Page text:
AMMAR AL ARSAN (Syria) added his support for the proposal by the Russian Federation’s delegate regarding the report of the Host Country Committee.  The clear recommendations in the report should have received a positive response from the Government of the United States but the political will in Washington, D.C. was lacking.  If the host country is not willing to grant entry visas to all delegations equally and lift movement restrictions, it will be necessary to take other steps, such as seeking an advisory opinion from the International Court of Justice or proceed with arbitration.

INDIRA GUARDIA GONZÁLEZ (Cuba) reaffirmed the right of all delegations to participate on an equal footing in the work of the General Assembly.  Rejecting the use by the United States of its status as host country and the selective implementation of the Headquarters Agreement, she condemned the interference by that country in the composition of delegations.  That is the sovereign prerogative of the Member States, she said, calling on the United States to put an end to the repeated breaches of the Headquarters Agreement.

ALINA JULIA ARGÜELLO GONZÁLEZ (Nicaragua) said that the host country’s failure to comply with the Headquarters Agreement makes it difficult for all Member States to enjoy full participation on an equal footing in the Organization’s work.  She called on the host country to not politicize or destabilize this work.  Emphasizing the importance of equality under law and the sovereign equality of all Member States, she expressed hope that a solution will be found that will guarantee equal participation for all Member States, particularly those most affected by the visa situation.

MICHAL MLYNÁR (Slovakia), Chair of the Sixth Committee, took note of the positions of the different delegations and said that the draft resolution on the topic is under “silence procedure” until 12:30 p.m. today.  Depending on the status of that text, the Committee will be reverting to it on 20 November, he noted, also adding that it has been possible to reach consensus on draft recommendations on most of the issues.  Outlining his own efforts, he noted that he has discussed the issues with the President of the General Assembly, the legal counsel of the United Nations and the Secretary‑General.  “All of them have taken this issue seriously,” he said, also referring to a conversation with the Secretary‑General who had confirmed that he would continue his efforts personally as well as through the legal counsel and the Host Country Committee.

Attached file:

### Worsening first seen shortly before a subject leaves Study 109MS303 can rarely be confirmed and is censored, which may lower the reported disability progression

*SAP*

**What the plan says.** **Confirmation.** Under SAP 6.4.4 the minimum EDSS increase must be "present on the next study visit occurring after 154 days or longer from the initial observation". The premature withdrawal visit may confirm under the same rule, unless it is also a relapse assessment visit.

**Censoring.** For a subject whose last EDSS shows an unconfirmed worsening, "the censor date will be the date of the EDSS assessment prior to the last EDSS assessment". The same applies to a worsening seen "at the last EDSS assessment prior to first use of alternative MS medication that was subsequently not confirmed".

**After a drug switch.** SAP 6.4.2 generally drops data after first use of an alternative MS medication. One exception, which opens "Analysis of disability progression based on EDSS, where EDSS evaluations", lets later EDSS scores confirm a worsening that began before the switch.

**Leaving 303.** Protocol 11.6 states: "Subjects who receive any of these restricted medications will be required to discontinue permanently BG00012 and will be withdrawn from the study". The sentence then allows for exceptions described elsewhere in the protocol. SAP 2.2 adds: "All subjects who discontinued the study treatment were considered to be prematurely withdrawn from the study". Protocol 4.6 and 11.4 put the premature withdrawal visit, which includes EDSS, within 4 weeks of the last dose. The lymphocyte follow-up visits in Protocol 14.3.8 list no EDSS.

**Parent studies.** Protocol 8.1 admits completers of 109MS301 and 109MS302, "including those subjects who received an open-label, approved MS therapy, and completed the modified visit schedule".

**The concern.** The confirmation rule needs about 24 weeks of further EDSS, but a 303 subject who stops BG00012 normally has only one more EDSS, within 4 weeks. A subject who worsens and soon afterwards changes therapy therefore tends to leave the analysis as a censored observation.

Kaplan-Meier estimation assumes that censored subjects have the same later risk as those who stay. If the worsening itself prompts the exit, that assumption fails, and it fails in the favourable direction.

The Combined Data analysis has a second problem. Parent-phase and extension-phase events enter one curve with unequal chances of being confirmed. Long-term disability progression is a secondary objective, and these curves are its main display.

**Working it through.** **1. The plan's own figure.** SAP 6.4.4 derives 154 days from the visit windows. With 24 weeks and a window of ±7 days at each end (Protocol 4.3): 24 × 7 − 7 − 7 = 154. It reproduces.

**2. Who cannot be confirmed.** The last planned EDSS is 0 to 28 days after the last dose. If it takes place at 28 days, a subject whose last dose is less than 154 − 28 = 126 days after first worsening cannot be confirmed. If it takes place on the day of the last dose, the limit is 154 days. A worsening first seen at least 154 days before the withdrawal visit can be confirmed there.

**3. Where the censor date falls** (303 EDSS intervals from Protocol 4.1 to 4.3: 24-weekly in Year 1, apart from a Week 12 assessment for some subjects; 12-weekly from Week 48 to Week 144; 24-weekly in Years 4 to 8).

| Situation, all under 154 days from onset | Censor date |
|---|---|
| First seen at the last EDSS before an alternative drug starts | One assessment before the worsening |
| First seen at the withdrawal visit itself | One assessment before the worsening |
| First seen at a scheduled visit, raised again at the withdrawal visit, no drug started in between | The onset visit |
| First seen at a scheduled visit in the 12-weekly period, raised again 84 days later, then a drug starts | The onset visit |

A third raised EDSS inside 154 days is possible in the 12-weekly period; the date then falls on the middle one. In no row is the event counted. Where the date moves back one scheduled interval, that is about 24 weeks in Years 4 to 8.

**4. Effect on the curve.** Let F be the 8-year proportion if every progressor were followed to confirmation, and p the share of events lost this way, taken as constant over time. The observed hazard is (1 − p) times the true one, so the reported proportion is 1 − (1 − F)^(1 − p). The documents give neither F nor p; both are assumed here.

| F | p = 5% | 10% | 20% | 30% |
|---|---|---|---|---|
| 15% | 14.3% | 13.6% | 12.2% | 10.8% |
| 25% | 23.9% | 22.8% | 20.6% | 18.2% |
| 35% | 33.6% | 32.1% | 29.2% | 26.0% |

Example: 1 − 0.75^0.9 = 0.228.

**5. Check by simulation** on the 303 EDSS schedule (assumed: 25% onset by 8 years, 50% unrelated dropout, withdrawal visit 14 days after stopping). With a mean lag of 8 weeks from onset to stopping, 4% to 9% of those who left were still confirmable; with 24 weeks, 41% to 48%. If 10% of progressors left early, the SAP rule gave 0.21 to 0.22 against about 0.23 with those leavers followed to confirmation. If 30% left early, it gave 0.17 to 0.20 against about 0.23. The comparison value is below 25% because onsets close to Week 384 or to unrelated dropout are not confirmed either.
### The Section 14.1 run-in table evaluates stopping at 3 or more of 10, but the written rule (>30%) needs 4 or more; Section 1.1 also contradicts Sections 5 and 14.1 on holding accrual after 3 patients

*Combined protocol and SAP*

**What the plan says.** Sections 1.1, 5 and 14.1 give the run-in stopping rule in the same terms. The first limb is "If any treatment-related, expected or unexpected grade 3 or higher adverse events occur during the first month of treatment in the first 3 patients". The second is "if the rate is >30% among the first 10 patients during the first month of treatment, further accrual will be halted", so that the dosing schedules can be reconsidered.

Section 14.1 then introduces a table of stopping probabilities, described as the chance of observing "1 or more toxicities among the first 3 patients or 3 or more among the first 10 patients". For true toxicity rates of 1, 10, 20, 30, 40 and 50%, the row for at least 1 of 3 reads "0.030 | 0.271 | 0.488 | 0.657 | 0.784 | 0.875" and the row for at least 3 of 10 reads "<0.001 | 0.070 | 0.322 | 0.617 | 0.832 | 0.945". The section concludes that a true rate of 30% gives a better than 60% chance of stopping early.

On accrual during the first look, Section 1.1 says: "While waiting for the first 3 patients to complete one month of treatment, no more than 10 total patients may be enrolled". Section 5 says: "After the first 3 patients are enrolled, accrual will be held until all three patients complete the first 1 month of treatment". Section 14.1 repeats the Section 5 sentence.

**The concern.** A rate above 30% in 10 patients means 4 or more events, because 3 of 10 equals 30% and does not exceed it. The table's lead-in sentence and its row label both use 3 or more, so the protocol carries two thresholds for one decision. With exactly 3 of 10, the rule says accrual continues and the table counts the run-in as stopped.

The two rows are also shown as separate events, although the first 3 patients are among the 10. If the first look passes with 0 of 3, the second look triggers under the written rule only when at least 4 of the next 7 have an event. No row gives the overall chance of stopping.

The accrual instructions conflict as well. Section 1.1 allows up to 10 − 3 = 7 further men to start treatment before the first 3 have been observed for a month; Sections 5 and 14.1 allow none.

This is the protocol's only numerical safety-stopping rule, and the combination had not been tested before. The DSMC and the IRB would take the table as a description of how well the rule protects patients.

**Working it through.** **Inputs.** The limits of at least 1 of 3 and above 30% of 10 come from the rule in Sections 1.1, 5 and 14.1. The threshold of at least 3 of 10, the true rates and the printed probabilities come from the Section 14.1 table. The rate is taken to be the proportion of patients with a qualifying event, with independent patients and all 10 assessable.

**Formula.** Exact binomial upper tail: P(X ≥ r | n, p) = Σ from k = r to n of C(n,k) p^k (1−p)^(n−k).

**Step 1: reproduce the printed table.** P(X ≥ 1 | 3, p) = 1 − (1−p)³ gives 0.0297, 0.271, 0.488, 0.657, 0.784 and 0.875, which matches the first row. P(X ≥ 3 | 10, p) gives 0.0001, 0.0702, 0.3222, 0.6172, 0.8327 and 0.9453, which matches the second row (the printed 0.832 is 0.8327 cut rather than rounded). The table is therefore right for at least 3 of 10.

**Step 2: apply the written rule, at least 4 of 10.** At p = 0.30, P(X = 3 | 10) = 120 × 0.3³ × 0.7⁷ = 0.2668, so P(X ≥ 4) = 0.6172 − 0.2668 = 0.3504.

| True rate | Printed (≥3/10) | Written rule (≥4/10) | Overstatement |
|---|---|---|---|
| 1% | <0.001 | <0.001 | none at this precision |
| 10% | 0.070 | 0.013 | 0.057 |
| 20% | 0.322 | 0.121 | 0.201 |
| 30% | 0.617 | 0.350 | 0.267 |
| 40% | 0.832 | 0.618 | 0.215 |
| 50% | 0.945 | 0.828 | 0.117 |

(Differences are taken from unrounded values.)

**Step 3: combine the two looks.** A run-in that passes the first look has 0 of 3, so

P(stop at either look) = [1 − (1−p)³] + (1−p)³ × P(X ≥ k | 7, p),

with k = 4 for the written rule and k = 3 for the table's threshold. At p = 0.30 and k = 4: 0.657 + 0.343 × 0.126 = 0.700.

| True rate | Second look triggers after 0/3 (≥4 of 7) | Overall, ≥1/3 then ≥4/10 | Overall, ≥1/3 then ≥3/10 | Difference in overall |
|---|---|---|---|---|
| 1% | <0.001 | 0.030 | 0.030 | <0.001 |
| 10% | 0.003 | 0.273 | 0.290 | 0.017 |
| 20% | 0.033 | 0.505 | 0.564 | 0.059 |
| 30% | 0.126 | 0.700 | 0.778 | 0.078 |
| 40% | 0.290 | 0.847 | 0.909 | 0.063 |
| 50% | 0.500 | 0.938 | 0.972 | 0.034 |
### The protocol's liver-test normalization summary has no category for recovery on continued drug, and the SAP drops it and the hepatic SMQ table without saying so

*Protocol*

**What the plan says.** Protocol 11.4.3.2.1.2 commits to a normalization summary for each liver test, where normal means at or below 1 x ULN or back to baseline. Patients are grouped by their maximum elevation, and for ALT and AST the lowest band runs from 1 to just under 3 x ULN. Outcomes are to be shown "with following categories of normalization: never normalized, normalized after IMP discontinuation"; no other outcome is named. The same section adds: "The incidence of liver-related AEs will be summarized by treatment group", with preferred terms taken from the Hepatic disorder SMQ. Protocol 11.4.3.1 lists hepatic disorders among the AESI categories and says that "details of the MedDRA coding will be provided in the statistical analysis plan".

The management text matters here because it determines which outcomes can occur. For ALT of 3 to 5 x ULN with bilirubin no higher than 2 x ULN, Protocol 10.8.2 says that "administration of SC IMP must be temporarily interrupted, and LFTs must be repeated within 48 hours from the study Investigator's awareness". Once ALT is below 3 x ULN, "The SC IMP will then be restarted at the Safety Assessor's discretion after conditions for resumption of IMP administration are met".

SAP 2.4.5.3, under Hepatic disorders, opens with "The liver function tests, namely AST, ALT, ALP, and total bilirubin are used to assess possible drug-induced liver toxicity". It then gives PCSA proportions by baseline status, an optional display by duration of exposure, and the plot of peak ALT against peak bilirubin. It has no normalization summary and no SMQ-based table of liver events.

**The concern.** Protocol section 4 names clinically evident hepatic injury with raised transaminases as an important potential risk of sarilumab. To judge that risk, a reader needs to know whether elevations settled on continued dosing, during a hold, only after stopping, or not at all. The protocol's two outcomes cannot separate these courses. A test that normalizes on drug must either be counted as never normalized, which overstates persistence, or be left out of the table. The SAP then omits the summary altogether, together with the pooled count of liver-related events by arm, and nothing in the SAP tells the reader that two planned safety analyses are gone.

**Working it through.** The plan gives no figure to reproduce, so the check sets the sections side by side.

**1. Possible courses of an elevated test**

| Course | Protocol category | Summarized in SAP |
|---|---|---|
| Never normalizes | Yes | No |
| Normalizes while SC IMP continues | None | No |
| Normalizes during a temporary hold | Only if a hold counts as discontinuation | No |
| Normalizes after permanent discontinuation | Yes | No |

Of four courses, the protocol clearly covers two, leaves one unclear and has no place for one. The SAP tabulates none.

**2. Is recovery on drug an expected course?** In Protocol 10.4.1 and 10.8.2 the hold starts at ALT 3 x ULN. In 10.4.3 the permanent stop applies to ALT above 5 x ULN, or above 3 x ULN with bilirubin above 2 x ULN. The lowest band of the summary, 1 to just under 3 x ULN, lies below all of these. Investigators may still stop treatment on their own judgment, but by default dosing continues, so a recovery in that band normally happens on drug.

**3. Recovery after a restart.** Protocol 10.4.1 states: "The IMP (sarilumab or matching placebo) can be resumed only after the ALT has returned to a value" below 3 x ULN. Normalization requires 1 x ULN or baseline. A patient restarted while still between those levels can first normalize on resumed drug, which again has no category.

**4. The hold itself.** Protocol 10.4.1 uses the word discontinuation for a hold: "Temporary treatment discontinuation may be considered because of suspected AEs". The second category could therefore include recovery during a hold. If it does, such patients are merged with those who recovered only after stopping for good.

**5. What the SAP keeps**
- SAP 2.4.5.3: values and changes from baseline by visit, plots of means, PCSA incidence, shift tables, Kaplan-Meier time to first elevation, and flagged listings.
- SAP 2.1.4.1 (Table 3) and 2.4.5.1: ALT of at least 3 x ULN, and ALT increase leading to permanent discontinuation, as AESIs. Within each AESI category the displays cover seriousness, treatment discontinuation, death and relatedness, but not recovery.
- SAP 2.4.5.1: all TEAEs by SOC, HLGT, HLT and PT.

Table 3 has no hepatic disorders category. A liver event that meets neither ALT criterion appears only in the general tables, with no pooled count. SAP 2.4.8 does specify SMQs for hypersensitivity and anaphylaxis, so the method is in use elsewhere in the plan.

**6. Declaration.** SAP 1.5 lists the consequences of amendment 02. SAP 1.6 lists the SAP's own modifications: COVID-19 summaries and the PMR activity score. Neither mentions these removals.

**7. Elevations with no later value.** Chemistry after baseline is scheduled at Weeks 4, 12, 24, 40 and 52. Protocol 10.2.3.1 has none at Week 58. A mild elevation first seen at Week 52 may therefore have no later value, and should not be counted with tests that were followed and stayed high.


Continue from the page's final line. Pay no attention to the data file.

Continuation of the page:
The Sixth Committee then approved the remainder of the programme of work.

Revitalization of the work of the General Assembly

Mr. MLYNÁR recalled that this matter has been considered by past and present Bureaux of the Sixth Committee and that, over the years, a number of innovations in the Committee’s working methods have been introduced on the basis of, inter alia, recommendations made during the annual debate on this item.  A “lessons‑learned” paper was developed several years ago that is shared from Bureau to Bureau; it reflects the accumulated wisdom of many colleagues.  He said the Bureau again looks forward to any suggestions for improving the Committee’s working methods and, following the adjournment of the session, will convene to review the session and make its own contributions to the paper.

He noted the implementation of certain suggestions — such as the Chair of the International Law Commission making only one, consolidated intervention — and the length of statements made during the debate on the Commission’s report.  Overall, the Committee ran beyond the planned time for that debate by about an hour — in total, a “rather insignificant delay”.  Being conscious of statement length, he encouraged restraint.  In addition, the timely commencement of meetings seems the right approach for streamlining and organizing the daily work programme, he observed.

PABLO ADRIÁN ARROCHA OLABUENAGA (Mexico) thanked the Chair for his message concerning the length of the statements, particularly during the debate on the International Law Commission’s report.  Echoing the appeal for more succinct statements, he said that delegations must bear in mind the option of sending more detailed comments directly to the Commission and uploading longer statements to PaperSmart.  Reflecting on lessons learned, he proposed the possibility of revising the length and number of the working groups sessions, depending on their workloads.  That would enable more time to be allocated for the plenary debates as well as informal consultations.

DEKALEGA FINTAKPA LAMEGA (Togo), while observing that 34 minutes is too long for a statement before the Sixth Committee, underscored the importance of flexibility in the Committee’s approach to written and spoken statements during its debates.  The working language for his delegation is French, he pointed out, adding that he was not convinced that statements uploaded to PaperSmart in that language would be considered by the International Law Commission in the same way they would be if delivered orally.  It is important that delegations are allowed to express themselves during debate in the Sixth Committee, particularly during the consideration of the Commission’s report, he stressed.

For information media. Not an official record.